I had seen The Specific Heats for the first time a few months prior, and my comments weren't exactly flattering. Most of my complaints stemmed from the band's lack of energy and stage presence. These were not at issue on this night. With guest front man Abe Scott, and a guest bassist (possibly a former member), the threesome became a quintet and transformed itself from an indie pop act to a proto-punk powerhouse. While Jonathan Richman was a devotee of The Velvet Underground (the first Modern Lovers album made that fact obvious) the noisy proto-punk nuances always seemed like undertones to a lighter, safer, janglier base – the sound that would dominate all of Richman's later releases. The Specific Heats dragged out those undertones, made them front and center, and then shoved them down the audience's throats. "She Cracked" was loud and nasty. The constant sawing guitar, the disaffected vocals and the repetitive chiming keyboards made this song seem like the first post-punk song, not the proto-punk it really is. "Roadrunner" was a righteous blast accented perfectly by Jen Kamisnky's keyboards and Scott’s possessed energy. I'm not sure where this kid came from or how Iggy Pop came to inhabit his body, but he was intense and electric. Although I had pegged guitarist (and usual front man) Mat Patalano as a fluffy twee guitarist, his blazing solos showed the boy has chops. The entirety of the short set was energy and magic. This is a set I'd pay to see again. Sadly I never will, and if you missed it, boy, did you miss it.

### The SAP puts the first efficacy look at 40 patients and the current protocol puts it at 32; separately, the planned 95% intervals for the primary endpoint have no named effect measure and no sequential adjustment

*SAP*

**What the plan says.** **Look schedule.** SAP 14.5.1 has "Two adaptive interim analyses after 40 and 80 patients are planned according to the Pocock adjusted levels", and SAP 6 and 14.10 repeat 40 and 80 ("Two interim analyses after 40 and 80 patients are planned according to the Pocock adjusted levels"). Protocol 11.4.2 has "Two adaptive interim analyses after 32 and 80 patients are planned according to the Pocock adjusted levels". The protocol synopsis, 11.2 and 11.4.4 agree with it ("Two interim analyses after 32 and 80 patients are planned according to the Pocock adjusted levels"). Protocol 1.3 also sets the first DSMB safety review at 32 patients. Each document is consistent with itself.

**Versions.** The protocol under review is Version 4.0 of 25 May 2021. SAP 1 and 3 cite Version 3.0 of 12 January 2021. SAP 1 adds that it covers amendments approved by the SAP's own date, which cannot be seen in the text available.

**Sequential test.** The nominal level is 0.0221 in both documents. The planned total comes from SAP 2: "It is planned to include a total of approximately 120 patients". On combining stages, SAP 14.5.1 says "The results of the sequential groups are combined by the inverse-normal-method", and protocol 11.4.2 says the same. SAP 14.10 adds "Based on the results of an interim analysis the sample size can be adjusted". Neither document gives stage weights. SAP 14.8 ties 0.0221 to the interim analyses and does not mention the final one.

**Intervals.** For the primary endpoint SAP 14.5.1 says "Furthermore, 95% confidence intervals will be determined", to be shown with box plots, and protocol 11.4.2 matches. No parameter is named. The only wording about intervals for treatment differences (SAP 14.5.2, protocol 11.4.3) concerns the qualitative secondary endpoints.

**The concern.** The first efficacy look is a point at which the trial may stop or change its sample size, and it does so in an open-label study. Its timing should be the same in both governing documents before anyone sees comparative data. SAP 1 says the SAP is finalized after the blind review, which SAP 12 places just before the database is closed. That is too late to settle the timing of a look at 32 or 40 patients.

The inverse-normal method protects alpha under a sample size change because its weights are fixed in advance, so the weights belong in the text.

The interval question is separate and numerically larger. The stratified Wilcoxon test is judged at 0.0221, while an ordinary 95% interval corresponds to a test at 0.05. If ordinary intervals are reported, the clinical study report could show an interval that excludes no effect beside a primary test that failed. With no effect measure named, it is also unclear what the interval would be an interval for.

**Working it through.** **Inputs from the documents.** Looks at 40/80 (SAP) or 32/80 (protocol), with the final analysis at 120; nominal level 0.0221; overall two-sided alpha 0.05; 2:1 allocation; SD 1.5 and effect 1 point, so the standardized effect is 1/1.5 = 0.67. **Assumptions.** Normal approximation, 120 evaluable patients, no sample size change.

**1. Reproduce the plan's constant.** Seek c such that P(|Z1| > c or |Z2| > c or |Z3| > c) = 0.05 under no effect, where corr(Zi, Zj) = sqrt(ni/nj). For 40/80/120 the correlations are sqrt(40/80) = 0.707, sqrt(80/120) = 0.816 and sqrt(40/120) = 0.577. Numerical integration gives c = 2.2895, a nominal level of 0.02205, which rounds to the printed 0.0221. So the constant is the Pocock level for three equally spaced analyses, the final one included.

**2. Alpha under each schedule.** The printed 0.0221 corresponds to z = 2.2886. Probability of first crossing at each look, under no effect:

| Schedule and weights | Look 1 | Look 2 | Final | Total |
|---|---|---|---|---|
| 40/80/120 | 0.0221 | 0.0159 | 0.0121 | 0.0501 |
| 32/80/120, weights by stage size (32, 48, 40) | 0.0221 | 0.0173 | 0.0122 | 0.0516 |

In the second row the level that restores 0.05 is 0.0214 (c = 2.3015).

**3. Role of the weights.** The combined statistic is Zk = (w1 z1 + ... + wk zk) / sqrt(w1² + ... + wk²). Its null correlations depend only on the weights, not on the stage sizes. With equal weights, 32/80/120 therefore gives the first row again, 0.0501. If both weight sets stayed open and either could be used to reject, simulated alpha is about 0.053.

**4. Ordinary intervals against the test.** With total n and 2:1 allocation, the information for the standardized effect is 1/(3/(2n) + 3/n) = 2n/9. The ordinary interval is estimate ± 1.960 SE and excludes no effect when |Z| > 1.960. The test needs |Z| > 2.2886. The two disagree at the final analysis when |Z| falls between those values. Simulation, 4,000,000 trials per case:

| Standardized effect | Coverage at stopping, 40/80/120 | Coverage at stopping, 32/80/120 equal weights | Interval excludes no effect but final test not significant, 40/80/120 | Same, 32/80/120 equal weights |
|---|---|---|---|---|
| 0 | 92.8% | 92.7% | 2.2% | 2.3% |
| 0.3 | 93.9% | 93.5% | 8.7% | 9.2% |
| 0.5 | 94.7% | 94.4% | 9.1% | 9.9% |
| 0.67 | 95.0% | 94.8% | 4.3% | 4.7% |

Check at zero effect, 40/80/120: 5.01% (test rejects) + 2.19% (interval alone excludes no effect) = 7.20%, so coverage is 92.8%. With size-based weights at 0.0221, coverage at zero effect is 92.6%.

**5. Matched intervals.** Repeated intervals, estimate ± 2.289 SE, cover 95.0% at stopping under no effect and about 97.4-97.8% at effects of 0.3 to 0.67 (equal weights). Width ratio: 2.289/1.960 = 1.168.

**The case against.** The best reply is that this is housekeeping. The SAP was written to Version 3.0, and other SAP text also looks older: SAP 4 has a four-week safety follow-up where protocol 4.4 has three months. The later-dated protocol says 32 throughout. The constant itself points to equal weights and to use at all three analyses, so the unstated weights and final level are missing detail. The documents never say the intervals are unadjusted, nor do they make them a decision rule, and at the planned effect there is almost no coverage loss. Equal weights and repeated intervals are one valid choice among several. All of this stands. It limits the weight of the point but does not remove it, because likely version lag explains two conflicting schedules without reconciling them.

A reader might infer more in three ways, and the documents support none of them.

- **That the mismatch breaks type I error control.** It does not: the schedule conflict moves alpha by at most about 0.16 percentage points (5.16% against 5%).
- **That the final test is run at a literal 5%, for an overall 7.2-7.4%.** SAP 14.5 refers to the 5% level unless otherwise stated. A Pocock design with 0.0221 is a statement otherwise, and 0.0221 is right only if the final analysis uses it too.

After the carnage on the main stage, the audience turned around to catch the suitably tamer Tony the Bookie (aka Tony Confalone, the booking agent for PA's Lounge) on the acoustic stage. Confalone's selections included mostly newer love songs, and a few of the later period pop songs. While Richman is definitely playful, his odes to both the places and people he has loved also have a wise worldliness to them. Of all of the artists performing that night, it was Confalone who had the most success in portraying that gravitas. Furthermore, by merely adding maracas and shakers to his set, the songs sounded startlingly authentic. This was particularly true of his crowd-pleasing version of "I Was Dancing in a Lesbian Bar."